SpeechPathology.com Phone: 800-242-5183

Improving Written Language Using a Multiple-Linguistic Spelling Word Study Approach

Improving Written Language Using a Multiple-Linguistic Spelling Word Study Approach
Jan Wasowicz
March 1, 2011

Spelling and word-level reading are written language skills that draw upon an individual's repertoire of linguistic knowledge, including phonological awareness; knowledge of orthography, vocabulary, morphology and semantic relationships; and mental orthographic images (Apel & Masterson, 2001; Apel, Masterson, & Niessen, 2004; Wolter, 2009). Although spelling (encoding) and word-level reading (decoding) draw upon these areas of linguistic knowledge in different ways, each type of linguistic knowledge contributes to spelling and reading success (Ehri & Rosenthal, 2007; Nagy, Berninger, & Abbott, 2006; Share, 2004; Storch & Whitehurst, 2002; Treiman & Bourassa, 2000). A collective body of current research demonstrates the importance of integrating multiple linguistic processes within spelling instruction. Multiple-linguistic spelling interventions have proven to increase word-level reading recognition, decoding, and/or spelling skills for both typically developing children and children with language-based learning disabilities. Moreover, when compared to traditional spelling instruction and traditional reading instruction, multiple-linguistic spelling instruction has been shown to be more effective for improving student's spelling and reading performance (Apel, Masterson, & Hart, 2004; Berninger et al., 1999; Graham & Harris, 2005; Kelman & Apel, 2004; Kirk & Gillon, 2008; Roberts & Meiring, 2006).

The Language of Reading & Spelling

For both spelling and reading, individuals use multiple processes. They rely upon phonological awareness and knowledge of orthography, vocabulary, and morphology and semantic relationships. Also, they rely upon mental orthographic images stored in their long-term memories.

Phonological Awareness

The phonological awareness skills of segmenting, sequencing, discriminating, and identifying phonemes all play a role during the encoding process. These phonological awareness skills are critical early and throughout spelling development. Individuals use phonological segmentation skills when spelling by breaking down words into smaller units, such as syllables and phonemes, then linking these smaller units to their written forms. They use sound sequencing skills to map the letters to sounds in the correct order; and they use phoneme discrimination and identification skills to perceive differences between speech sounds (e.g., between the short vowel e and i sounds). Also, they use phonological awareness to recognize that a difference in sound signals a difference in meaning (e.g., pet versus pit). Increasingly important are the phonological awareness skills of recognizing stressed and unstressed syllables in words (e.g., nickel versus Nicole).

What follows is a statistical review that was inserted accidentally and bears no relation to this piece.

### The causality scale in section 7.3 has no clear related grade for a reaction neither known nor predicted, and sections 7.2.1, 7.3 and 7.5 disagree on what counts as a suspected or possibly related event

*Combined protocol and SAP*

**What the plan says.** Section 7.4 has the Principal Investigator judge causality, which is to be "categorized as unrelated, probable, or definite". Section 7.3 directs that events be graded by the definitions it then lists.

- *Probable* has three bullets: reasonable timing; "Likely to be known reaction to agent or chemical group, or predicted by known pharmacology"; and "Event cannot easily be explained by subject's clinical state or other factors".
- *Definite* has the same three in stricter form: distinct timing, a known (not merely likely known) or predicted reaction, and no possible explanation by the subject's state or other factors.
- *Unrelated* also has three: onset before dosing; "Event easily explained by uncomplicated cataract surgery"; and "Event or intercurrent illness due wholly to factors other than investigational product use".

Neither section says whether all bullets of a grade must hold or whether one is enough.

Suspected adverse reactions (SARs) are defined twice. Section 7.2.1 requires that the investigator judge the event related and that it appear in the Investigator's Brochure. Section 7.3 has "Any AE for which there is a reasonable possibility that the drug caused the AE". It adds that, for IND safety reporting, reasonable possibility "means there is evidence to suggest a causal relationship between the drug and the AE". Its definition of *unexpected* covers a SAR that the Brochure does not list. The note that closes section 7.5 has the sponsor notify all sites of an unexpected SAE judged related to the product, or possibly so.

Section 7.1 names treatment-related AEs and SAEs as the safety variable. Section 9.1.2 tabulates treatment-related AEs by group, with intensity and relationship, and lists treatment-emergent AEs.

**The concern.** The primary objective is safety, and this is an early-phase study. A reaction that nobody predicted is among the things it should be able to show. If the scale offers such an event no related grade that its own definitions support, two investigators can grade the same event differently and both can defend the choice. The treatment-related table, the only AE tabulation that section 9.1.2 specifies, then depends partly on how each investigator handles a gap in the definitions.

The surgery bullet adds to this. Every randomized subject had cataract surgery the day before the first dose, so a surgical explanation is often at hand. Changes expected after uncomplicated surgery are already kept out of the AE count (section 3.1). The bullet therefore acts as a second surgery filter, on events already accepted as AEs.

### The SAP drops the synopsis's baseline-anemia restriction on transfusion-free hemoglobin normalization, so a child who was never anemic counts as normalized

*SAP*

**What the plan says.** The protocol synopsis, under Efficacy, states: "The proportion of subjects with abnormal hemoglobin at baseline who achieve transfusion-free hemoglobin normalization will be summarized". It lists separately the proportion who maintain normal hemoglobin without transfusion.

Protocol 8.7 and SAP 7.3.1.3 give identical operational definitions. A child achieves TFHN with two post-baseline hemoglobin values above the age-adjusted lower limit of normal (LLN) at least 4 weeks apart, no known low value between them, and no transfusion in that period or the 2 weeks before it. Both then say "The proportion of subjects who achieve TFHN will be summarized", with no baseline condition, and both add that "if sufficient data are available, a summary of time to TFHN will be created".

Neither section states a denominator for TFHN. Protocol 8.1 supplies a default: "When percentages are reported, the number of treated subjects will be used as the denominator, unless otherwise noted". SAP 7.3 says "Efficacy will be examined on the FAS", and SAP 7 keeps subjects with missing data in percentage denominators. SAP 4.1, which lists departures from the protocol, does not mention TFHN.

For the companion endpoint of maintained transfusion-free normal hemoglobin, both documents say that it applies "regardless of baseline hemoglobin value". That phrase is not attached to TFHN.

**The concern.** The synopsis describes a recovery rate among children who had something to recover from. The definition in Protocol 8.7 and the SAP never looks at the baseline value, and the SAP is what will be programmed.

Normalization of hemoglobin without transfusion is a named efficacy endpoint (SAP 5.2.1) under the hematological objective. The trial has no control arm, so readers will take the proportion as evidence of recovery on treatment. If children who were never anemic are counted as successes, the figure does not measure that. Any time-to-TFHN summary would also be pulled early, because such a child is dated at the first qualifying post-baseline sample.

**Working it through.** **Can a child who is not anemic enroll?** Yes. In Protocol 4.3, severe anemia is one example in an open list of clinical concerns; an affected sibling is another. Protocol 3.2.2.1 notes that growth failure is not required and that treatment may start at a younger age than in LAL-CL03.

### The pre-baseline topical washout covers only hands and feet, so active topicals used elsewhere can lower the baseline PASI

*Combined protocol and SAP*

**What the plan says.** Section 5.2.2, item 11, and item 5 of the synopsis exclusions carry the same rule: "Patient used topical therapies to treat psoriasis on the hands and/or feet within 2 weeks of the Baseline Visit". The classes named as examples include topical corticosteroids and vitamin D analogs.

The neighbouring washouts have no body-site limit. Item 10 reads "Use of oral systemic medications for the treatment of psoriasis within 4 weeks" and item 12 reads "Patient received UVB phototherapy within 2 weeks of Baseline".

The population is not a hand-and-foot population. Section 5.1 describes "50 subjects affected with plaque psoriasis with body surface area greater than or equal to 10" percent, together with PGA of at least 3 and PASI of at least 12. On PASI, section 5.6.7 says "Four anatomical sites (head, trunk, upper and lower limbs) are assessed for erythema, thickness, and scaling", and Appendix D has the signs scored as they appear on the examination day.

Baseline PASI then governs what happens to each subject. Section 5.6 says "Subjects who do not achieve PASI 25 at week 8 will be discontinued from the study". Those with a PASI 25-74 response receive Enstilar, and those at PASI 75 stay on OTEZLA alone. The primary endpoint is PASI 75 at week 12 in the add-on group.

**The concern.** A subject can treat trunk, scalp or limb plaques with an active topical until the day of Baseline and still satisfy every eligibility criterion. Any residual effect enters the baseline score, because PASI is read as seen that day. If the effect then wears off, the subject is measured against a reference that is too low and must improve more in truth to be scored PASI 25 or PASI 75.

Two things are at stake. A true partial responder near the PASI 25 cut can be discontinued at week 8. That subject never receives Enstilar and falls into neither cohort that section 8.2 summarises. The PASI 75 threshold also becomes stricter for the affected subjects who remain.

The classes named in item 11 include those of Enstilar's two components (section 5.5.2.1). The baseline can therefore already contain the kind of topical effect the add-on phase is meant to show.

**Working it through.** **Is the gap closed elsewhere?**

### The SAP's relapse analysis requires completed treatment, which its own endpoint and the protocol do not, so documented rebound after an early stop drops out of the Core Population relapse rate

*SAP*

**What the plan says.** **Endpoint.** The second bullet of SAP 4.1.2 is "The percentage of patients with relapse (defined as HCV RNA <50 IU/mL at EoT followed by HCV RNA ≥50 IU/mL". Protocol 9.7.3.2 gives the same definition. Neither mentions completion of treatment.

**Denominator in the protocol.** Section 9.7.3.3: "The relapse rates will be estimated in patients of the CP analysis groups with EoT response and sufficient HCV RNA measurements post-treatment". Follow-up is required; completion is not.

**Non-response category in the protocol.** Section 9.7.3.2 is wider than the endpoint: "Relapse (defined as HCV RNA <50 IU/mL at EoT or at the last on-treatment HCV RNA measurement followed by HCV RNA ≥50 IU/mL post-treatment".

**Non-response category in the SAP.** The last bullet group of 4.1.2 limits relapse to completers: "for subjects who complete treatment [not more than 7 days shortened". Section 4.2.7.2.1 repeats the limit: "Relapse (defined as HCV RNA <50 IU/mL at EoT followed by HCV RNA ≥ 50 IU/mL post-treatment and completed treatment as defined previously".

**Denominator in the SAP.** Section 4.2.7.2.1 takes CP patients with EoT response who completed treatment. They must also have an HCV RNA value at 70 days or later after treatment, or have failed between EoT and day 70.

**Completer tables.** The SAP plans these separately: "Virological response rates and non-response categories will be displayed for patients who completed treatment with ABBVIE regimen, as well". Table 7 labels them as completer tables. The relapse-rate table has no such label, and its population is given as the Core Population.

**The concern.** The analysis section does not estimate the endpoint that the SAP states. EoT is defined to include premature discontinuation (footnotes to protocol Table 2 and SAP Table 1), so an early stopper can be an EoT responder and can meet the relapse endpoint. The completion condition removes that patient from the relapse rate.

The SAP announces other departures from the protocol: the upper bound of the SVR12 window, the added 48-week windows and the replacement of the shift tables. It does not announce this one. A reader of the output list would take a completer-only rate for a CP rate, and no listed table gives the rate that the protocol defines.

The decoding process draws upon the phonological awareness skills of identifying, sequencing, and blending phonemes. To read an unfamiliar word, the reader converts the individual letters and letter patterns into their corresponding phonemes, holds the sequence of individual sounds in phonological working memory for the length of time it takes to sound out the complete word, and then blends those individual sounds into a complete word. As students gain repeated exposure to the orthographic printed word form and the corresponding phonological structure of words through sounding out and blending all the phonemes in the words, they can more easily read familiar and unfamiliar words and increase reading fluency. Reading comprehension improves because rapid and accurate decoding allows individuals to decrease their focus on the decoding process and increase their attention on the meaning of what they read.

Orthographic Knowledge 

Individuals also draw upon their orthographic knowledge during the encoding and decoding processes. When spelling, individuals rely upon their knowledge of sound-letter relationships and knowledge of letter patterns and conventional spelling rules to convert spoken language to written form. This orthographic knowledge includes recognizing letter-sound relationships (e.g., the /t/ sound can be represented by the letters ch, tch, t, ti, c); knowing which letter patterns are acceptable (e.g., the /t/ sound is almost always spelled with the letters ch at the beginning of a word; at the end of a word the /t/ sound is never spelled with the letters tch after a long vowel sound); and understanding sound, syllable, and word position constraints on spelling patterns (e.g., the /t/ sound at the beginning of a word is never spelled with the letters tch). These orthographic knowledge skills are important early in the encoding process and remain important throughout spelling development as individuals encounter new words.

When reading, individuals use orthographic knowledge of letter-sound correspondences to convert letters and letter patterns into individual speech sounds when decoding an unfamiliar word. For example, the reader relies upon her or his orthographic knowledge that the letter c is always pronounced as /s/ when followed by the vowel letters e, i, y to correctly sound out the first letter in the word city.

jan wasowicz

Jan Wasowicz

Our site uses cookies to improve your experience. By using our site, you agree to our Privacy Policy.